To illustrate how Finnovating facilitates connections and collaborations, let’s imagine there’s a Mexican company specializing in B2B biometric identification. Finnovating assists this Mexican company in finding customers in the Latin American market, and if this Mexican company wants to expand its operations into Spain or Europe, Finnovating connects them with the “soft-landing program” offered by the Madrid City Council. Finnovating thus serves as the intermediary, providing them direct access to this program. Additionally, Finnovating also helps companies from Spain or Europe looking for similar services that the Mexican company provides. This creates a two-way exchange of services and opportunities. Within the platform, corporations have the opportunity to showcase the services they offer. For instance, if a company like VISA offers open banking services, and another company is in search of such services, Finnovating acts as the intermediary to connect these two parties. Prominent companies like BBVA utilize the Finnovating platform when they are seeking technological solutions for innovation. In these cases, Finnovating reaches out to the broader ecosystem and employs artificial intelligence to identify the most suitable companies to meet BBVA’s needs. For institutions, Finnovating provides a white-label platform, allowing them to manage their ecosystem. This approach has been highly successful in facilitating connections and collaborations.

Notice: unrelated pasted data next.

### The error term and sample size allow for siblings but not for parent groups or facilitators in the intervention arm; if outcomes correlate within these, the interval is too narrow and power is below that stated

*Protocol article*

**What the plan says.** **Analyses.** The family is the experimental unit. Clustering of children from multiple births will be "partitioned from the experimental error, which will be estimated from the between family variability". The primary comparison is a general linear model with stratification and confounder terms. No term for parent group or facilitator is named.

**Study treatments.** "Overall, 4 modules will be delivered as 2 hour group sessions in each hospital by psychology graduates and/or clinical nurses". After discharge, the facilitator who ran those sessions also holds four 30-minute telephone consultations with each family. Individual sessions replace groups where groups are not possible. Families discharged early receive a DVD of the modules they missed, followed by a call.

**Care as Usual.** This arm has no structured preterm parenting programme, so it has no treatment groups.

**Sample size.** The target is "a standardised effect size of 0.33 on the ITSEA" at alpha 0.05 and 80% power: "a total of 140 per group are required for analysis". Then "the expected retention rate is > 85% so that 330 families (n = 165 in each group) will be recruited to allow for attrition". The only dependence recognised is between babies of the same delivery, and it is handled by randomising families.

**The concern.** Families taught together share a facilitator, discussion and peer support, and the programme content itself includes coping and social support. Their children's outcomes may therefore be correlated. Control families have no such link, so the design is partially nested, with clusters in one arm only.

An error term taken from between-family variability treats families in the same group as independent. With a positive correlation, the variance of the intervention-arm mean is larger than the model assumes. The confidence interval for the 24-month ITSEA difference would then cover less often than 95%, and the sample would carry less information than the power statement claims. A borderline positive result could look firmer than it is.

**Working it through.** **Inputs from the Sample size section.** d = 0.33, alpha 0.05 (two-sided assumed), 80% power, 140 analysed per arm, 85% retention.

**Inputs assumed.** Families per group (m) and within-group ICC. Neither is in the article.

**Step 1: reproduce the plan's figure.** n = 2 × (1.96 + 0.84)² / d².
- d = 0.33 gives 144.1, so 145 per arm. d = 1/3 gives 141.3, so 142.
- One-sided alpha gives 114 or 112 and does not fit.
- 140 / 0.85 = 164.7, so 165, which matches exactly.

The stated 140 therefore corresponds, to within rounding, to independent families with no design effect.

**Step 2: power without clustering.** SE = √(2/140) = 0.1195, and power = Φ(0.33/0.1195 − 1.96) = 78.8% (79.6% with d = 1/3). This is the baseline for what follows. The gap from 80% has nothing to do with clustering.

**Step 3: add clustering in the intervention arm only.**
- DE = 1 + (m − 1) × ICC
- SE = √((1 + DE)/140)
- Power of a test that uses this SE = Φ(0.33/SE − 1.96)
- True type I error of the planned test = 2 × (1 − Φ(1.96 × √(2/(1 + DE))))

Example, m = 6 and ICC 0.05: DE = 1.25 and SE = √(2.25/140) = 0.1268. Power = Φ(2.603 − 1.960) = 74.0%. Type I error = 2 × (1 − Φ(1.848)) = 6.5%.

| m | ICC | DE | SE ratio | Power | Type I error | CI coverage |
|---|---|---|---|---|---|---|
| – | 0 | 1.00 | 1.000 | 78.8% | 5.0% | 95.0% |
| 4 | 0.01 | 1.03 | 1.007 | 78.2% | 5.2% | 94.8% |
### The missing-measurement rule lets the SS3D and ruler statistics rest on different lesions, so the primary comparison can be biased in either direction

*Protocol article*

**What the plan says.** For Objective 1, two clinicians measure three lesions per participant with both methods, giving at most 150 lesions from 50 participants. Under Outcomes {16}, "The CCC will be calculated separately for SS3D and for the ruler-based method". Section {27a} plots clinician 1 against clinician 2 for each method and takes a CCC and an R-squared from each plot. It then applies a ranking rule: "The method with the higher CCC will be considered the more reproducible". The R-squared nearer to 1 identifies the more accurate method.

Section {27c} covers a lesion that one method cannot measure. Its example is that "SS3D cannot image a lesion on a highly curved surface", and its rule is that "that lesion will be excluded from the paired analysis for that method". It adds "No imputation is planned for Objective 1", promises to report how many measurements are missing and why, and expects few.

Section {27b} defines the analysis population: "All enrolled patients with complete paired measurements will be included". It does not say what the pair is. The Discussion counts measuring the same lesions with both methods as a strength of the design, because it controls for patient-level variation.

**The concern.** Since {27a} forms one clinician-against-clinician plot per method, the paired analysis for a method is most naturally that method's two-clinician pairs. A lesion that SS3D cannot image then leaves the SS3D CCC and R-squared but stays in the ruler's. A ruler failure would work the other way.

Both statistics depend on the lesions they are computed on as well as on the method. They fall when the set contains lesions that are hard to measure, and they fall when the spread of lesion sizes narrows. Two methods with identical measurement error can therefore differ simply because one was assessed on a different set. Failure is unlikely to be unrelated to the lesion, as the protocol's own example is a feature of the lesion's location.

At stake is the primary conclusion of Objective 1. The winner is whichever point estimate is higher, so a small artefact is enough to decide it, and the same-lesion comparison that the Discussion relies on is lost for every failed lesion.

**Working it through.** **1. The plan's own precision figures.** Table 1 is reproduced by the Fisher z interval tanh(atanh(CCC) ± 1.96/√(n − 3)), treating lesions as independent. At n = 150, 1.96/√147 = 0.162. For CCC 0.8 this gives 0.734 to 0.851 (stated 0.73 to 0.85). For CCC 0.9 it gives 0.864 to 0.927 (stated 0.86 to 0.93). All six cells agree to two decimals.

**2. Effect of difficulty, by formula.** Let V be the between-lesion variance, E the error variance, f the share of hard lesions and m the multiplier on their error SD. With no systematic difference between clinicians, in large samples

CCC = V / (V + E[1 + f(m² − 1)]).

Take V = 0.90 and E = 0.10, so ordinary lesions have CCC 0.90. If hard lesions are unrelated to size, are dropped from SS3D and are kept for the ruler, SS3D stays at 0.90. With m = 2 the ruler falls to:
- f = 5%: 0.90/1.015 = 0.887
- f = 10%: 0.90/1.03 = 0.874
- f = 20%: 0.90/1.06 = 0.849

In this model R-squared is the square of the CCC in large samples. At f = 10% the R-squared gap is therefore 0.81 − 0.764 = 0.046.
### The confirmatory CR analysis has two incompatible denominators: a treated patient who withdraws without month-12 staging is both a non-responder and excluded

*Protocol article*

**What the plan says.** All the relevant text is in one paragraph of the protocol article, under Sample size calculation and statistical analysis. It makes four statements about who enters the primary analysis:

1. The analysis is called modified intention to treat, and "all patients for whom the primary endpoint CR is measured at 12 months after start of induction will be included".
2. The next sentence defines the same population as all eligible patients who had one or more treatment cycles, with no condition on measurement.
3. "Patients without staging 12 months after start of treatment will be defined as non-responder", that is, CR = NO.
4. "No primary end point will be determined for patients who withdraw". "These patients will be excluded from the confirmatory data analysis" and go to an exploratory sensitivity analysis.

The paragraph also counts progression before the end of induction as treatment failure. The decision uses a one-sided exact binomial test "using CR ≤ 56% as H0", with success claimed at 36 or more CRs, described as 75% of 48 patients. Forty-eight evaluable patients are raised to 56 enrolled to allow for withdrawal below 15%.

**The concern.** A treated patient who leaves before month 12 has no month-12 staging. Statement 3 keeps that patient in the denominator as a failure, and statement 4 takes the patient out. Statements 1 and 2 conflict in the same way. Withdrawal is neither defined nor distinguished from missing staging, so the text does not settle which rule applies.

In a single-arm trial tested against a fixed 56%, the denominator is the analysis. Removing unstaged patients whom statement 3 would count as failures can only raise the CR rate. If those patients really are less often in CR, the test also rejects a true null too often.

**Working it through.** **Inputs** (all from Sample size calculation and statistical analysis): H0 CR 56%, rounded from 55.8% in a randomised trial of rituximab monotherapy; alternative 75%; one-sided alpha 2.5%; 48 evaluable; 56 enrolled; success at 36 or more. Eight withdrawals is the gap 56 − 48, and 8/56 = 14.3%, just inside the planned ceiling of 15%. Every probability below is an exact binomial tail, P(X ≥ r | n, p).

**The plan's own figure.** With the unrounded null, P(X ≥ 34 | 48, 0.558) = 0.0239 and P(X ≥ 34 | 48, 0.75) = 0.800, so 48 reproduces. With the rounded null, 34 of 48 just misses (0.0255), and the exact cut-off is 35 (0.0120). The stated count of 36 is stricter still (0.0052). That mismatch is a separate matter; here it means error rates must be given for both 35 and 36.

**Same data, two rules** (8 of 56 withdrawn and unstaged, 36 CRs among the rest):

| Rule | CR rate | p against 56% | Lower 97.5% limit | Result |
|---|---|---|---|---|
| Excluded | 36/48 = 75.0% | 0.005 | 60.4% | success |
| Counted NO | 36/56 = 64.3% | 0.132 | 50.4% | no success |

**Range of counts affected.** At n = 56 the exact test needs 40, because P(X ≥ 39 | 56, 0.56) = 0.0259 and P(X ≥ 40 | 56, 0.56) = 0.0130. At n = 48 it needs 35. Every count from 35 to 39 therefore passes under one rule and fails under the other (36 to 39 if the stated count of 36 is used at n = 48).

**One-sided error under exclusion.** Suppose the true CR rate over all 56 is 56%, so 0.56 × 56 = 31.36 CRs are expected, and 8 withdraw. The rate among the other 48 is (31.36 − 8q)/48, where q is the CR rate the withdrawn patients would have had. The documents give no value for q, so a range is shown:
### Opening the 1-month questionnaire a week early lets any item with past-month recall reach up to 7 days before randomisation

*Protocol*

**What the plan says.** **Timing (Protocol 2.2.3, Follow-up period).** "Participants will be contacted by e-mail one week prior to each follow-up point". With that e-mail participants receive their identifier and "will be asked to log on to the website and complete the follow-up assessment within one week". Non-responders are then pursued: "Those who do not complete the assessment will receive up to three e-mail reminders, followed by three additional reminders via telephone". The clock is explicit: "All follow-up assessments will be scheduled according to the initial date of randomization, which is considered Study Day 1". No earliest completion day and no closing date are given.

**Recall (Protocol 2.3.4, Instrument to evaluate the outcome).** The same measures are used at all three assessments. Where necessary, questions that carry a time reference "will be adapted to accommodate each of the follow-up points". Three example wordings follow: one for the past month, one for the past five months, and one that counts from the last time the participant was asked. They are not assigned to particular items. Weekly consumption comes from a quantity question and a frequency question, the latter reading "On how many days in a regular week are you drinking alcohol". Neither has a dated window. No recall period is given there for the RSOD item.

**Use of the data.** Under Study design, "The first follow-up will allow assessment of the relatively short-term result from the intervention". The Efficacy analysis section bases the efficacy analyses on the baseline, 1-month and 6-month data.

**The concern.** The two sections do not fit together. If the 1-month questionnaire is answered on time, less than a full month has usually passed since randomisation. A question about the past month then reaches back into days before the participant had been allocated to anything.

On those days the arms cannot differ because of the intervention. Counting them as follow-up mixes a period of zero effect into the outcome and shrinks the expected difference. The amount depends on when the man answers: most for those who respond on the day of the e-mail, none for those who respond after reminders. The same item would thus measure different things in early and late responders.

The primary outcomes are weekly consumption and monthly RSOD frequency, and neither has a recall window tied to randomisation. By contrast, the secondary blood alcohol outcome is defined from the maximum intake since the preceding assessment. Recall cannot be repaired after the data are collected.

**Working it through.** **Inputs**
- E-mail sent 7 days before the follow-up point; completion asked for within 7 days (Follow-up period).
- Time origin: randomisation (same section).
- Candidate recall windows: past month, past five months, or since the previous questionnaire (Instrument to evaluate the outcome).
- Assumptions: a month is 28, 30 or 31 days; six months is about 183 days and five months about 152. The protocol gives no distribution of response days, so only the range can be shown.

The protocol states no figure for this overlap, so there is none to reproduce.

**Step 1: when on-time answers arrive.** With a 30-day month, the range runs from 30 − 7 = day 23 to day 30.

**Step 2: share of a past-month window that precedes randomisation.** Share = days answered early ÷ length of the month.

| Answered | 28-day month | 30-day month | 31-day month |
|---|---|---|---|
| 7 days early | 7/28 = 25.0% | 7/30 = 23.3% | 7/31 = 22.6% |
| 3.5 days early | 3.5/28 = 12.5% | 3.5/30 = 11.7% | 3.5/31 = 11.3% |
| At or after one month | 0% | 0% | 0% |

M.I.A.: Does this white-label platform work for the Madrid City Council?

R. G.: It will be the next phase of our plan. At present, we utilize the platform to pinpoint companies that are interested in establishing a presence in Madrid. How would we traditionally seek out these companies? We might organize events or conduct a roadshow, both of which we still do. However, the platform offers access to more than 20,000 companies. When any of these companies express interest, we can immediately reach out to them, and they can directly submit their applications or inquiries.

 M.I.A.: Finnovating was selected by CNBC as one of the most relevant fintech companies in the world. What did this recognition mean? Does it help to attract new companies? Does it help in accessing institutions?

R.G.: CNBC asked Statista to create a list of the world’s top 200 fintech companies, divided into nine categories, including digital business solutions. To our surprise, we found ourselves within that category, making us the only Spanish company on the entire list and one of just four in the Spanish-speaking world. This ranking has a global reach. What’s especially significant for us is that we’re acknowledged as one of the 25 companies that offer digital solutions for businesses. Within the digital business solutions category, we stand out as the only company dedicated to connecting other companies. It’s a triple recognition with a global impact. This recognition serves as a valuable indicator of our success, particularly when we expand into countries where we might not yet be well-known.

M.I.A.: What is your opinion of the fintech ecosystem in Madrid and its development?